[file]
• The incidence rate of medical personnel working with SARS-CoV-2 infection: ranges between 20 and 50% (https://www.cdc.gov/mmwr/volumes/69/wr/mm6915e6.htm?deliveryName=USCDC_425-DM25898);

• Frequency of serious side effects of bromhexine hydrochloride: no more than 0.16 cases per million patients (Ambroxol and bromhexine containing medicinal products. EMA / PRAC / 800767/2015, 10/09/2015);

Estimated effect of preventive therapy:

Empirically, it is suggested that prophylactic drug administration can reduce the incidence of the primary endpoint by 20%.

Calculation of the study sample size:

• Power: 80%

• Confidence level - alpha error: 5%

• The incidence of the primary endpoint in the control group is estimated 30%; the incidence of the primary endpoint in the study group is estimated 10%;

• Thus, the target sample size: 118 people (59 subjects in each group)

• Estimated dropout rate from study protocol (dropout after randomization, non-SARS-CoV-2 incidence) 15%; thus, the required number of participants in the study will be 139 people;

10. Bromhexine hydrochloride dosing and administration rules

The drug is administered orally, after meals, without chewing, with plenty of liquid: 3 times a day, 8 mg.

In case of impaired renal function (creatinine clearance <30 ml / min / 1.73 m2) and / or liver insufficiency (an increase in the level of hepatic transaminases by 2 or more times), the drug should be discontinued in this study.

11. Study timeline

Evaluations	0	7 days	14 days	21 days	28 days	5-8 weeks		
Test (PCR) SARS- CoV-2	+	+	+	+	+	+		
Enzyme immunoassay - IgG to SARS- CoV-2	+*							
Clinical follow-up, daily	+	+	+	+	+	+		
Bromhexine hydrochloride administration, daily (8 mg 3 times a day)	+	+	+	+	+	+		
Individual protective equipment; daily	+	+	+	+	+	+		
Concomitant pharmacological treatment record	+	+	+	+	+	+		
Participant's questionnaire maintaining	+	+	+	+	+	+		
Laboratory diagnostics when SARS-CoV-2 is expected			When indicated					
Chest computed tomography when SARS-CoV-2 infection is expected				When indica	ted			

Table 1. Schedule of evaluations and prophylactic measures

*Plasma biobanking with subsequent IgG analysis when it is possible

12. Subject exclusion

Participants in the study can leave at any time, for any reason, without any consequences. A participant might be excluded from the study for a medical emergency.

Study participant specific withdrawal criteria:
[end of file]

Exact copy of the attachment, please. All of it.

• The incidence rate of medical personnel working with SARS-CoV-2 infection: ranges between 20 and 50% (https://www.cdc.gov/mmwr/volumes/69/wr/mm6915e6.htm?deliveryName=USCDC_425-DM25898);

• Frequency of serious side effects of bromhexine hydrochloride: no more than 0.16 cases per million patients (Ambroxol and bromhexine containing medicinal products. EMA / PRAC / 800767/2015, 10/09/2015);

Estimated effect of preventive therapy:

Empirically, it is suggested that prophylactic drug administration can reduce the incidence of the primary endpoint by 20%.

Calculation of the study sample size:

• Power: 80%

• Confidence level - alpha error: 5%

• The incidence of the primary endpoint in the control group is estimated 30%; the incidence of the primary endpoint in the study group is estimated 10%;

• Thus, the target sample size: 118 people (59 subjects in each group)

• Estimated dropout rate from study protocol (dropout after randomization, non-SARS-CoV-2 incidence) 15%; thus, the required number of participants in the study will be 139 people;

10. Bromhexine hydrochloride dosing and administration rules

The drug is administered orally, after meals, without chewing, with plenty of liquid: 3 times a day, 8 mg.

In case of impaired renal function (creatinine clearance <30 ml / min / 1.73 m2) and / or liver insufficiency (an increase in the level of hepatic transaminases by 2 or more times), the drug should be discontinued in this study.

11. Study timeline

Evaluations	0	7 days	14 days	21 days	28 days	5-8 weeks		
Test (PCR) SARS- CoV-2	+	+	+	+	+	+		
Enzyme immunoassay - IgG to SARS- CoV-2	+*							
Clinical follow-up, daily	+	+	+	+	+	+		
Bromhexine hydrochloride administration, daily (8 mg 3 times a day)	+	+	+	+	+	+		
Individual protective equipment; daily	+	+	+	+	+	+		
Concomitant pharmacological treatment record	+	+	+	+	+	+		
Participant's questionnaire maintaining	+	+	+	+	+	+		
Laboratory diagnostics when SARS-CoV-2 is expected			When indicated					
Chest computed tomography when SARS-CoV-2 infection is expected				When indica	ted			

Table 1. Schedule of evaluations and prophylactic measures

*Plasma biobanking with subsequent IgG analysis when it is possible

12. Subject exclusion

Participants in the study can leave at any time, for any reason, without any consequences. A participant might be excluded from the study for a medical emergency.

Study participant specific withdrawal criteria: